France: Strikes And The Social Fractures Of Retirement Reform
Reforming the retirement system is necessary, but must be be done in a way and at a pace that won't tear an already divided French society further apart.
PARIS — Well, off we go, headed who knows where, for who knows how long. The actors in this national drama on retirement reform are all in place, each playing a role learned by heart. The loudest are those who don't want to budge, on either a single parameter or the system as a whole. They're playing defense, in any case. These social security "carpe diemists' have a line: Make the most of what we have today, for we don't know what tomorrow may bring.
Their reference point is an idealized past: the social pact of 1945, which created, among other things, the modern French welfare system. Three or four generations have gone by since then, but no matter. This pact is their flag. And no one touches the flag.
This disparate mass, this social kaleidoscope, is France.
On the opposite side of the issue there is another flag: that of reform — that red cloth brandished in every social movement. A reform which, though we've long moved passed it, once had a slight Hegelian aspect to it: It was supposed to include everything, in a "universal" system. And after this total reform, there would never have to be any others, it would be in some way the end of History.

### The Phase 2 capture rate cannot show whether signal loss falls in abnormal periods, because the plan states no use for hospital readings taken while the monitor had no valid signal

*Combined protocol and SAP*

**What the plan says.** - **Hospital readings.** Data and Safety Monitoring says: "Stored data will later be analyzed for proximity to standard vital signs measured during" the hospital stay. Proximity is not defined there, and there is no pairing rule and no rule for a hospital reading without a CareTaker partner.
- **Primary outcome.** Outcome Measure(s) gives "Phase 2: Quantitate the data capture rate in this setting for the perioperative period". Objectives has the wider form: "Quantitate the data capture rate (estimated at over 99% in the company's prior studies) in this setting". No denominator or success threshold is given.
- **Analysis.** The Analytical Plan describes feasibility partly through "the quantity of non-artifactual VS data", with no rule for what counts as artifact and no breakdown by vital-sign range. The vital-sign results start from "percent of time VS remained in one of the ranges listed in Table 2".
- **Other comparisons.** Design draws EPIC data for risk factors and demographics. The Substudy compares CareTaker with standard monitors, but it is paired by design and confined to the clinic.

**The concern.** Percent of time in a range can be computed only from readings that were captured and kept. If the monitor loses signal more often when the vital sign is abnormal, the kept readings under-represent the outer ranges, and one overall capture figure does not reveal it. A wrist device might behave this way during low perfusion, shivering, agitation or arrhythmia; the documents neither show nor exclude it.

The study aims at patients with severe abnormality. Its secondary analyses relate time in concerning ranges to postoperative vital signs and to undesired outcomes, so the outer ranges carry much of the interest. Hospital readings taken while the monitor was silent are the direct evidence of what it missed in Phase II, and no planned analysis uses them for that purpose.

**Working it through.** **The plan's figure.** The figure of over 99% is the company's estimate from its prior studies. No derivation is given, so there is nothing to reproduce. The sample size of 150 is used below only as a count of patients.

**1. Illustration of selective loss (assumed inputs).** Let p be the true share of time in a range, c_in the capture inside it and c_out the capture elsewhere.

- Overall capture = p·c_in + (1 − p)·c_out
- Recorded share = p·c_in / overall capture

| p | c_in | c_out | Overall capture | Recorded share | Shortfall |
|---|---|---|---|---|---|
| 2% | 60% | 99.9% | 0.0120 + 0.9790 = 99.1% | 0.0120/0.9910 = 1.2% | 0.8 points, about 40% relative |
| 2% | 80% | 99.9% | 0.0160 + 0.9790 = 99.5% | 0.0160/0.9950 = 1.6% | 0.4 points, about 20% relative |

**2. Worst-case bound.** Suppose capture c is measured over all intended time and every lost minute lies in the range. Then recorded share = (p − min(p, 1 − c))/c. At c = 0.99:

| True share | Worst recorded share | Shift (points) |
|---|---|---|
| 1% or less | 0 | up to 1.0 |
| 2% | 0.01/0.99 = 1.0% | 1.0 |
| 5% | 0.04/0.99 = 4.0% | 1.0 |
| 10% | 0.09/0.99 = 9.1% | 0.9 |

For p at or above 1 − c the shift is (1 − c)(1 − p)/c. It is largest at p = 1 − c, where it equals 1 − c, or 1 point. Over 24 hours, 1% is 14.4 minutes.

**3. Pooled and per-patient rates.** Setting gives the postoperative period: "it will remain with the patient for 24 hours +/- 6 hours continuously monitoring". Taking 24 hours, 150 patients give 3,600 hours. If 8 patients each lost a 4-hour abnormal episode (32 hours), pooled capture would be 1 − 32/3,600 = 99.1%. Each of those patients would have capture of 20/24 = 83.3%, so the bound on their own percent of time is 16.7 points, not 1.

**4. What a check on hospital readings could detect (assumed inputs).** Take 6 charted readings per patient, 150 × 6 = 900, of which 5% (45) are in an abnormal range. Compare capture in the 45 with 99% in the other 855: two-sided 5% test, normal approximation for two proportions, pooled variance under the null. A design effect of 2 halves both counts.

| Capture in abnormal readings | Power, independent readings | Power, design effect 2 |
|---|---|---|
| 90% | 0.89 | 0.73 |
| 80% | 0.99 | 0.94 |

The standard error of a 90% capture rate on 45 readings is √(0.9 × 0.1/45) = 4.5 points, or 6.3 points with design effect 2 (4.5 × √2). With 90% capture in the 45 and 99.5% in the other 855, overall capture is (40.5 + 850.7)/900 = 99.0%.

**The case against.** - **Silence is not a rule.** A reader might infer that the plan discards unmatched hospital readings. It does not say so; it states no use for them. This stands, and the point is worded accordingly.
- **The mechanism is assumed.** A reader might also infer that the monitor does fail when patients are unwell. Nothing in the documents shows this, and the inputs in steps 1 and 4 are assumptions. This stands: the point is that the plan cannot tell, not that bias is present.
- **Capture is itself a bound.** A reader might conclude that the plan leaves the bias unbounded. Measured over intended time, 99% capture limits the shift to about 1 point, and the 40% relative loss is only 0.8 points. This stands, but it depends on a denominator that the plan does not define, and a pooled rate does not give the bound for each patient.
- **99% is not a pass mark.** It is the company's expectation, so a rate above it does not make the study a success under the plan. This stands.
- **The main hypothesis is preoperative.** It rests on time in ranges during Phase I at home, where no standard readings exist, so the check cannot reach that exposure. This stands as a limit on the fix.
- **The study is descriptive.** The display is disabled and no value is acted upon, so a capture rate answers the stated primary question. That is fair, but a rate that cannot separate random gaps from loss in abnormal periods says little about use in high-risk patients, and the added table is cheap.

Now that we've cleared up who the sides are, let's look at the real tangle: In between the posturing of the two camps, there's the disparate mass of all those who don't want to be treated like everyone else. They've got a thousand reasons for it — some good, mostly bad, egotistical, corporatist. But it turns out that this disparate mass, this social kaleidoscope, is France. Touching one piece makes all the others shift. Agreeing on the final picture, then, is a challenge.
Graffitied shop in Paris on Dec.6 — Photo: Daniel Derajinski/Abaca/ZUMA
It is not, however, impossible. As long as we don't forget the starting point or what we definitely don't want to break.
The starting point is a fractured France where everyone scans everyone else with suspicion. Yes, the current 42 different retirement schemes among different job categories create inequalities. We have the right to complain, but we can understand that it will take time to get out of it. Simplifying isn't easy. And the march toward a universal system will be done step by cautious step.
The risk is to deepen the fractures of our society.
The other fracture is the one that threatens the chain of solidarity between generations. The risk in amending the terms of this lifelong contract entered into by nation and individual is to end up placing children, parents and grandparents at odds with one another. The so-called "grandfather" clause is a nice nickname for legitimizing differences in treatment under the system. But what we can't afford with this reform is to have the younger generation — which will already bear the full brunt of climate change — to feel as though they have been cheated a second time.
What we risk breaking in this battle, it is clear to see, is what remains of a feeling of common interest and compromise in a country where one can no longer express an opinion without provoking hysteria. The risk, if we don't heed the voices of moderation, is to deepen the fractures of our society; and, in the end, completely fail to bring about the necessary reform. And from that, no generation will emerge a winner.